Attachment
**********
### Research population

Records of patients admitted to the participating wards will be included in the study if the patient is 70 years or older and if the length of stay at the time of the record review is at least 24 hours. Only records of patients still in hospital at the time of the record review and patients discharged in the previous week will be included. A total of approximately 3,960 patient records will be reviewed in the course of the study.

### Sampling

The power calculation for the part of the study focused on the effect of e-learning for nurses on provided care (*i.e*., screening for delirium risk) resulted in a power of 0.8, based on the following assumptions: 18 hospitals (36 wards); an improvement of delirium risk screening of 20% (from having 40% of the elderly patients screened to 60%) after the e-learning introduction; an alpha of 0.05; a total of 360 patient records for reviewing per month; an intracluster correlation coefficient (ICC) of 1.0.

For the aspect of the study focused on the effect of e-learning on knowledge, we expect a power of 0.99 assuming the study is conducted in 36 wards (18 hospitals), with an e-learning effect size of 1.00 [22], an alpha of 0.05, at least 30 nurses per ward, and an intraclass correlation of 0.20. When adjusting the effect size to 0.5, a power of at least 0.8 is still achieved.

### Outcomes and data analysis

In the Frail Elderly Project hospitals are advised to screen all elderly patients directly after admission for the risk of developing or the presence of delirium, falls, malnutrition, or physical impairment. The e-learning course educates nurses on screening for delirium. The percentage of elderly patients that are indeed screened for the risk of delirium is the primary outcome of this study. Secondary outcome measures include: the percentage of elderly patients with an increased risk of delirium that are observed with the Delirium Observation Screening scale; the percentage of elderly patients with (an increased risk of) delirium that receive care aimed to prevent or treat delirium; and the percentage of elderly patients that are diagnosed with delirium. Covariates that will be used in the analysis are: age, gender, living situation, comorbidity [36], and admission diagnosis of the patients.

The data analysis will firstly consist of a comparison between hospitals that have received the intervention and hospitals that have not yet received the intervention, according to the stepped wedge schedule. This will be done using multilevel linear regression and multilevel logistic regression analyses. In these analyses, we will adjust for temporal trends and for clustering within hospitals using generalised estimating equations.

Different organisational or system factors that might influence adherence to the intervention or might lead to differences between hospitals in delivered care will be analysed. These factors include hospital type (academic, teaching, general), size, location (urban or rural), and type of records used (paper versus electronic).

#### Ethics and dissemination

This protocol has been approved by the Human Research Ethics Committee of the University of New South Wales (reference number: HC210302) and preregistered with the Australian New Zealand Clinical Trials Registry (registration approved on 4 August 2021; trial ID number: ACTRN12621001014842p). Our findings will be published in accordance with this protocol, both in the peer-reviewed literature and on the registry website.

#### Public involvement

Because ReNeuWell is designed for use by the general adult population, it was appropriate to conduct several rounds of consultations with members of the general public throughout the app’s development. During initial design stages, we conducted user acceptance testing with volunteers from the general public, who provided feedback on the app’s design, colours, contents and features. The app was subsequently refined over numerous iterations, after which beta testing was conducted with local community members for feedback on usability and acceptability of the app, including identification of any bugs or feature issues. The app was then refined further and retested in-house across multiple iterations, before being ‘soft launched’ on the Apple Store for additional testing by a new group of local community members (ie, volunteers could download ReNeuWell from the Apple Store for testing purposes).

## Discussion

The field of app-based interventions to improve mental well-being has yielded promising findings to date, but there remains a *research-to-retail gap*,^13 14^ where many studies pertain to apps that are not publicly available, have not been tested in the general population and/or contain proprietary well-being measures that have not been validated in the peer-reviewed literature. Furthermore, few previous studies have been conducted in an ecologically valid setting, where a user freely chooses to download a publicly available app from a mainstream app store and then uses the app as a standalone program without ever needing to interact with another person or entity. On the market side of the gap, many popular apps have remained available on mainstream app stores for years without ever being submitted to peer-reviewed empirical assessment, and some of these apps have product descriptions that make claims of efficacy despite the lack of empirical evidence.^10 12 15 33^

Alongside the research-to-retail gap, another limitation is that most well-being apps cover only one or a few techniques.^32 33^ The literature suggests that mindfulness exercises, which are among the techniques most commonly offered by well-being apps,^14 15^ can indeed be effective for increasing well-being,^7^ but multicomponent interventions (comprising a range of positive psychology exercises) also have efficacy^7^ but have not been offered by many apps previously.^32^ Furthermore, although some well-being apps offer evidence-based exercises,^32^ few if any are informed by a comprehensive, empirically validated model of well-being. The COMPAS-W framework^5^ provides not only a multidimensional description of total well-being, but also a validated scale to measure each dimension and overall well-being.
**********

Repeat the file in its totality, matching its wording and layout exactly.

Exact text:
### Research population

Records of patients admitted to the participating wards will be included in the study if the patient is 70 years or older and if the length of stay at the time of the record review is at least 24 hours. Only records of patients still in hospital at the time of the record review and patients discharged in the previous week will be included. A total of approximately 3,960 patient records will be reviewed in the course of the study.

### Sampling

The power calculation for the part of the study focused on the effect of e-learning for nurses on provided care (*i.e*., screening for delirium risk) resulted in a power of 0.8, based on the following assumptions: 18 hospitals (36 wards); an improvement of delirium risk screening of 20% (from having 40% of the elderly patients screened to 60%) after the e-learning introduction; an alpha of 0.05; a total of 360 patient records for reviewing per month; an intracluster correlation coefficient (ICC) of 1.0.

For the aspect of the study focused on the effect of e-learning on knowledge, we expect a power of 0.99 assuming the study is conducted in 36 wards (18 hospitals), with an e-learning effect size of 1.00 [22], an alpha of 0.05, at least 30 nurses per ward, and an intraclass correlation of 0.20. When adjusting the effect size to 0.5, a power of at least 0.8 is still achieved.

### Outcomes and data analysis

In the Frail Elderly Project hospitals are advised to screen all elderly patients directly after admission for the risk of developing or the presence of delirium, falls, malnutrition, or physical impairment. The e-learning course educates nurses on screening for delirium. The percentage of elderly patients that are indeed screened for the risk of delirium is the primary outcome of this study. Secondary outcome measures include: the percentage of elderly patients with an increased risk of delirium that are observed with the Delirium Observation Screening scale; the percentage of elderly patients with (an increased risk of) delirium that receive care aimed to prevent or treat delirium; and the percentage of elderly patients that are diagnosed with delirium. Covariates that will be used in the analysis are: age, gender, living situation, comorbidity [36], and admission diagnosis of the patients.

The data analysis will firstly consist of a comparison between hospitals that have received the intervention and hospitals that have not yet received the intervention, according to the stepped wedge schedule. This will be done using multilevel linear regression and multilevel logistic regression analyses. In these analyses, we will adjust for temporal trends and for clustering within hospitals using generalised estimating equations.

Different organisational or system factors that might influence adherence to the intervention or might lead to differences between hospitals in delivered care will be analysed. These factors include hospital type (academic, teaching, general), size, location (urban or rural), and type of records used (paper versus electronic).

#### Ethics and dissemination

This protocol has been approved by the Human Research Ethics Committee of the University of New South Wales (reference number: HC210302) and preregistered with the Australian New Zealand Clinical Trials Registry (registration approved on 4 August 2021; trial ID number: ACTRN12621001014842p). Our findings will be published in accordance with this protocol, both in the peer-reviewed literature and on the registry website.

#### Public involvement

Because ReNeuWell is designed for use by the general adult population, it was appropriate to conduct several rounds of consultations with members of the general public throughout the app’s development. During initial design stages, we conducted user acceptance testing with volunteers from the general public, who provided feedback on the app’s design, colours, contents and features. The app was subsequently refined over numerous iterations, after which beta testing was conducted with local community members for feedback on usability and acceptability of the app, including identification of any bugs or feature issues. The app was then refined further and retested in-house across multiple iterations, before being ‘soft launched’ on the Apple Store for additional testing by a new group of local community members (ie, volunteers could download ReNeuWell from the Apple Store for testing purposes).

## Discussion

The field of app-based interventions to improve mental well-being has yielded promising findings to date, but there remains a *research-to-retail gap*,^13 14^ where many studies pertain to apps that are not publicly available, have not been tested in the general population and/or contain proprietary well-being measures that have not been validated in the peer-reviewed literature. Furthermore, few previous studies have been conducted in an ecologically valid setting, where a user freely chooses to download a publicly available app from a mainstream app store and then uses the app as a standalone program without ever needing to interact with another person or entity. On the market side of the gap, many popular apps have remained available on mainstream app stores for years without ever being submitted to peer-reviewed empirical assessment, and some of these apps have product descriptions that make claims of efficacy despite the lack of empirical evidence.^10 12 15 33^

Alongside the research-to-retail gap, another limitation is that most well-being apps cover only one or a few techniques.^32 33^ The literature suggests that mindfulness exercises, which are among the techniques most commonly offered by well-being apps,^14 15^ can indeed be effective for increasing well-being,^7^ but multicomponent interventions (comprising a range of positive psychology exercises) also have efficacy^7^ but have not been offered by many apps previously.^32^ Furthermore, although some well-being apps offer evidence-based exercises,^32^ few if any are informed by a comprehensive, empirically validated model of well-being. The COMPAS-W framework^5^ provides not only a multidimensional description of total well-being, but also a validated scale to measure each dimension and overall well-being.